Thursday, June 14, 2018

Elite: Not So Dangerous

The Thargoids are here! For definitions of “here” that are limited to certain locations in the game Elite: Dangerous, anyway. And ObisidanAnt, premier journalist of the game, asks, “Does anybody care?”

The short answer is that some do, but most don’t, and I’m pretty sure this is on purpose. One of the sacred cows of these sorts of games is, “Don’t impact the fun of the players.” For the most part, this gets translated into, “Whenever you add some new content to a game, make sure people can ignore it if they want to.”

This makes sense. After all, if you’ve got tens of thousands of players having fun, you don’t want some new, untried, and experimental content harshing their buzz. But it also traps the game in its current state. Nothing momentous can happen because truly momentous things can’t be ignored.

ObsidianAnt observes that, while everyone thinks the Thargoids wrecking space stations and leaving them on fire is cool, not everyone is gung-ho about hauling the massive list of materials needed to repair them. And why should they be? Let’s be honest: a burning station is far cooler to fly past than another perfectly normal and functioning station. Sure, you can’t really get all the normal services at a wrecked station, and they can even be hazardous to dock in, but that’s not a huge deal when there are almost certainly other stations and even planetary bases elsewhere in the system to dock at. And these invariably have not been affected by the Thargoid attack. Because if the Thargoids could disrupt an entire system, then players would have a harder time ignoring them.

This should bring to mind Jeff Rients’ Broodmother Skyfortress. That game is all about blowing things up: favorite taverns, political alignments, even the very mechanics of the game the players have come to rely on. When the Broodmother shows up, you can’t ignore her and her brood. It’s do-or-die time and no matter what you do, your campaign will never be the same.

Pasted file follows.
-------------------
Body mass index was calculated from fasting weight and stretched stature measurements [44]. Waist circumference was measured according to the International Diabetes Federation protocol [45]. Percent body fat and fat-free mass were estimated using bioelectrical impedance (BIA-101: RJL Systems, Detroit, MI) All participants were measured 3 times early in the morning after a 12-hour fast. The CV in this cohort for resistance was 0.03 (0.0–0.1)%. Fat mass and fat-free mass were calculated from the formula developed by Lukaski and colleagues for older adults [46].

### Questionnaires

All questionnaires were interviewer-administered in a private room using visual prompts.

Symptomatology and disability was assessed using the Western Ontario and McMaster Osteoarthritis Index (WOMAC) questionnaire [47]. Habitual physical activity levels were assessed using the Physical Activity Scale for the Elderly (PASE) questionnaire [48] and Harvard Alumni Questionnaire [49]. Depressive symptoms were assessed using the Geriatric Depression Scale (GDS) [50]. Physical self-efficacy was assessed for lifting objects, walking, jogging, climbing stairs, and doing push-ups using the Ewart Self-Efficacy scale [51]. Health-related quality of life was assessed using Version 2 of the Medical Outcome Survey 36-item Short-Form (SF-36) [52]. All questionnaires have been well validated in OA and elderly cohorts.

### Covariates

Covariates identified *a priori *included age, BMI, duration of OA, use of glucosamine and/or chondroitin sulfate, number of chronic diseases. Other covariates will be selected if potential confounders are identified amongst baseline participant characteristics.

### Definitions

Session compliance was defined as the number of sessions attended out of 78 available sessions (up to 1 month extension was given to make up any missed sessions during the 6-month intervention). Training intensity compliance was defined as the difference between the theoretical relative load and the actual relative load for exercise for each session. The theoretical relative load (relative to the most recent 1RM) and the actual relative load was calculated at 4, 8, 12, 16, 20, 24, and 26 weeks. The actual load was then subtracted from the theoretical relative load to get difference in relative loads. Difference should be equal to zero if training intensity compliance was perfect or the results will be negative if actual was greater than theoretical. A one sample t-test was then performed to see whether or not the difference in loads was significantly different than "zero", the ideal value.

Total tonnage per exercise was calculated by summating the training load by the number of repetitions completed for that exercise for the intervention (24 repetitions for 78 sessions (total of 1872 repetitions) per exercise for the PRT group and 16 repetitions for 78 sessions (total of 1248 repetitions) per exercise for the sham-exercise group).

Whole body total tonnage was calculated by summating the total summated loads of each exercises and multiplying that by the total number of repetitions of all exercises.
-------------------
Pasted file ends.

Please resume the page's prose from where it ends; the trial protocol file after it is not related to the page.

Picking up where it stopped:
And it is AWESOME!

Granted, it’s far safer to take these sorts of risks around your table. Your players are probably not paying you to play and you’re not relying on them to keep the lights on. And if some change really does the dead-fish belly-flop at your table, you can always retcon it out of existence. Frontier Developments don’t have that kind of flexibility or security. But if Elite: Dangerous has a problem it is this: nothing really matters. You can wrack up your various scores (ships in your stable, credits in your account, prestige titles, etc.) but there’s little you can do with that stuff that’s meaningful to the game as a whole. For good or ill, it’s difficult to have any sort of visible impact on the world of the game. Which means your fun is unlikely to be interrupted, but it also means once the fun is over, there’s really nothing left to hold your interest.

For something like the Thargoids to matter, they have to have some impact. And for them to truly have an impact, something needs to be at risk. And risk is far easier to pull off around your kitchen table than it is on a triple-A computer game.

Tuesday, June 12, 2018

Whither Weather?

Over on the GeePlus, Steven Menteer asks: How do you make weather meaningful both in terms of story and game mechanics?

He’s asking this in the 5e group, but I’m going to answer mostly generically here. Story-wise: